Carbon Fixation Pathways From the Marine Dark Biosphere
Technical Report,01 Oct 2015,30 Sep 2019
NAVAL RESEARCH LAB WASHINGTON DC WASHINGTON United States
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The dark marine biosphere DMB is an environment that is permanently separated from light-driven energy production mechanisms. Survival in the DMB is challenging no light for photocatalytic processes, extremes in temperature, oxygen limitation, scarce sources of energy, and high concentrations of carbon dioxide. Despite these extremes, 70 of the Earths microorganisms live in and are adapted to generate cellular energy in the sub-seafloor sediments 1, yet only 5 of the sea floor has been explored 2. The DMB also covers more than two-thirds of the Earths area and is alternatively known as the most isolated CO2 sink of the Earth 3. This biosphere has the largest capacity to absorb and convert CO2 based on not just its surface area alone but also passive and active pumping mechanisms from microbial activity in the sediment and surrounding water. Thus, the microbiome all microorganisms, their genetic elements and their abiotic interactions of the DMB must adapt to this changing concentration of CO2. Therefore, this biosphere is the greatest untapped resource for the discovery of new dark carbon fixation pathways and carbon fixing microorganisms. In addition, how this microbiome fluctuates could provide evidence for how some of the most untouched areas on earth are responding to changing CO2 levels. Nevertheless, in the last decade, three new carbon fixation enzyme systems have been discovered in the dark biosphere and given the vastness of the uncultured majority, the probability for discovery of more carbon fixation pathways is extremely high. Despite the demonstrated discovery potential of the dark biosphere, a vast majority of bioenergy studies remain focused on harnessing the process and byproducts e.g. cellulosic biomass of oxygenic photosynthetic carbon fixation.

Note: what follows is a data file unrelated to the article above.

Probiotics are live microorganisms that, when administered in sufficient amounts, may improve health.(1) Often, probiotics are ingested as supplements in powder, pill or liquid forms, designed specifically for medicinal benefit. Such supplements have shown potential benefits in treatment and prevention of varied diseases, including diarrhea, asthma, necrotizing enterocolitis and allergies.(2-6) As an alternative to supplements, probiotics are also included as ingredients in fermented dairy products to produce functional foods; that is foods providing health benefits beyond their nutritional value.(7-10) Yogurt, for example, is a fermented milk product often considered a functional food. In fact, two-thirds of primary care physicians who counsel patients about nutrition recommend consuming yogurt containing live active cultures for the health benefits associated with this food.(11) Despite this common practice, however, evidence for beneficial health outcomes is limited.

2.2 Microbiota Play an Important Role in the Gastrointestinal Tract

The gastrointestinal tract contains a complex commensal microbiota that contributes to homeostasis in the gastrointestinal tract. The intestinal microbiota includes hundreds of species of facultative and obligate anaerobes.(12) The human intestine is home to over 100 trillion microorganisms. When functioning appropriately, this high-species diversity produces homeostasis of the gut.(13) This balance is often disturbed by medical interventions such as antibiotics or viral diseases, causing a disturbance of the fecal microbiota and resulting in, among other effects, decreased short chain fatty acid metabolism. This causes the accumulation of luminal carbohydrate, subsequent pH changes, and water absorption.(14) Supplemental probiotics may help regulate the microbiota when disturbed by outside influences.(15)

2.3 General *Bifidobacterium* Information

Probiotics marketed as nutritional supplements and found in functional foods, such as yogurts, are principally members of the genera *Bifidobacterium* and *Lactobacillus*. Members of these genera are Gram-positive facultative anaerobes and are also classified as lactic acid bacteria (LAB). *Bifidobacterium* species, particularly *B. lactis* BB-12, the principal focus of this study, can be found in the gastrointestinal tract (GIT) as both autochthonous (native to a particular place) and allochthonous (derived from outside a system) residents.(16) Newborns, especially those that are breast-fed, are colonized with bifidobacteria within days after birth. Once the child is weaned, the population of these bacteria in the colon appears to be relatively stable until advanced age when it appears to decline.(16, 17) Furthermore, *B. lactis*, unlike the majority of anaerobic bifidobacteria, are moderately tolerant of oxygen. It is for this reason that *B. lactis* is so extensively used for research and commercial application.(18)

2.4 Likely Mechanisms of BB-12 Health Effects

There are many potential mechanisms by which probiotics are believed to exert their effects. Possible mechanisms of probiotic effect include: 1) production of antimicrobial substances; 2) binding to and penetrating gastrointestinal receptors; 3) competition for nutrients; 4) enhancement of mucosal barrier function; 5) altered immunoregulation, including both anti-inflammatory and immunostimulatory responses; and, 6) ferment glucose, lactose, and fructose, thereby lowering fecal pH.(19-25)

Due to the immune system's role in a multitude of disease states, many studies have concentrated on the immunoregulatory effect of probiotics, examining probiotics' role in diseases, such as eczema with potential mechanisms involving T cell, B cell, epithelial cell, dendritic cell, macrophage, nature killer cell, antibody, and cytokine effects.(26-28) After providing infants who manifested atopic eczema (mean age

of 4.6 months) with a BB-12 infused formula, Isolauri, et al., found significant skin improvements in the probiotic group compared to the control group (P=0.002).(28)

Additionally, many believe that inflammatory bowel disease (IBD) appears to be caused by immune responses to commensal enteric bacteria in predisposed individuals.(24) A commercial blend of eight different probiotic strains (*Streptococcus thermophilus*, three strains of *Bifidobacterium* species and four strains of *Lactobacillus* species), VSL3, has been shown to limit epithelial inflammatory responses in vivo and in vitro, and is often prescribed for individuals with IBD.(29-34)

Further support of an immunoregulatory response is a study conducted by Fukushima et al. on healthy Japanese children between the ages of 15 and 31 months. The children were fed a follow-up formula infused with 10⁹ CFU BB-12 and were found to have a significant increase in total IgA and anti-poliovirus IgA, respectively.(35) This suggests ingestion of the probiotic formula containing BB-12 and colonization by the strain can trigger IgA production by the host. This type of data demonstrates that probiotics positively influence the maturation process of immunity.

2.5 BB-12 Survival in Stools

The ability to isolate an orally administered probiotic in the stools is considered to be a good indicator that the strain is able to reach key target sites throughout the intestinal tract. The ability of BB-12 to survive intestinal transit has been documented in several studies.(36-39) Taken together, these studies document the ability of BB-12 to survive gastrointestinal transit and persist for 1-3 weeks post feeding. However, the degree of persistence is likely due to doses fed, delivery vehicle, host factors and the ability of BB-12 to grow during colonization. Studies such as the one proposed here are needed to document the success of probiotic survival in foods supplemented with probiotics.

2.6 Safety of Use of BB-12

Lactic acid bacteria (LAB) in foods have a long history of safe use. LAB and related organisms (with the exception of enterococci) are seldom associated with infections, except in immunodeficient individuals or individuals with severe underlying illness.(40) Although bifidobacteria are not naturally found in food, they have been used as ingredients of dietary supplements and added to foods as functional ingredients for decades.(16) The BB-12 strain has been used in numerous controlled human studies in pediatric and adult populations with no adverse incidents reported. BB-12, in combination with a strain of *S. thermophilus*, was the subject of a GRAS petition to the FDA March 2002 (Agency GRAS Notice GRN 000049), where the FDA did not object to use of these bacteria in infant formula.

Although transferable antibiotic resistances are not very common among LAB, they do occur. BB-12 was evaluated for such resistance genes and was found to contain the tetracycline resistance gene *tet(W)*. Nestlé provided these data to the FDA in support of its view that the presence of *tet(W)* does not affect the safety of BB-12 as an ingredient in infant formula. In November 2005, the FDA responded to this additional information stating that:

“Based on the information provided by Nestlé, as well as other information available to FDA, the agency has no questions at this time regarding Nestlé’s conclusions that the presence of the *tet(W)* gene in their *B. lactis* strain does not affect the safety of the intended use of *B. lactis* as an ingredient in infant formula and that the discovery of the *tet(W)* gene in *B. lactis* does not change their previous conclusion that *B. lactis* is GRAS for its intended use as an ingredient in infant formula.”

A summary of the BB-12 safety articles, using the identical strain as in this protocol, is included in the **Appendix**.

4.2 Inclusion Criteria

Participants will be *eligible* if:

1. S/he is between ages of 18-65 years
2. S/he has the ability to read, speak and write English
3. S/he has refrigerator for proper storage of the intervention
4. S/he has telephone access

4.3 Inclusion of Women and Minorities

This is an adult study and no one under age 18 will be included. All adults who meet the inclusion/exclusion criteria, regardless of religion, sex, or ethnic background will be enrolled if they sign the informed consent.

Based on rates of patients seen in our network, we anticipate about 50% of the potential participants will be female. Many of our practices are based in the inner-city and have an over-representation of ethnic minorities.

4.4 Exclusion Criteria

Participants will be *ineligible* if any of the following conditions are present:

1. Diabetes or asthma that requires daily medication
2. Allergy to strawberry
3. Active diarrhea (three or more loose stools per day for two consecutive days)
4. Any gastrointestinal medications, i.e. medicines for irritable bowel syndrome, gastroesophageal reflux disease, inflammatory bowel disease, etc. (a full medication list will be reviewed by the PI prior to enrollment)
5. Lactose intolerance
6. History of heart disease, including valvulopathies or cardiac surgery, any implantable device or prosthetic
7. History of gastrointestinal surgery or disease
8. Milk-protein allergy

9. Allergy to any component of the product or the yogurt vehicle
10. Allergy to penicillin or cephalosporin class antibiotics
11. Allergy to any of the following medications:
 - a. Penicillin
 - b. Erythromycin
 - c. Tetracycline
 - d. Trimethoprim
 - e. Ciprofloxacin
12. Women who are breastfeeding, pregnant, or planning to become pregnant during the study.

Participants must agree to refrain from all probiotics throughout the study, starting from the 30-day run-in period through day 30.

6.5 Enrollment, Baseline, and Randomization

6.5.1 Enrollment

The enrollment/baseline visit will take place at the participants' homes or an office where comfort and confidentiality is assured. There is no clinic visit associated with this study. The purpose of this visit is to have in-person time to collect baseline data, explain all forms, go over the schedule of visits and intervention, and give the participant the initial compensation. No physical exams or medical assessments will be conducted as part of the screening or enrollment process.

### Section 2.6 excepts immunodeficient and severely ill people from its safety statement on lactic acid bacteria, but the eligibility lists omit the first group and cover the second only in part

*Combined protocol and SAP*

- Inorganic Chemistry
- Physical and Dynamic Oceanography
- Geology, Geochemistry and Mineralogy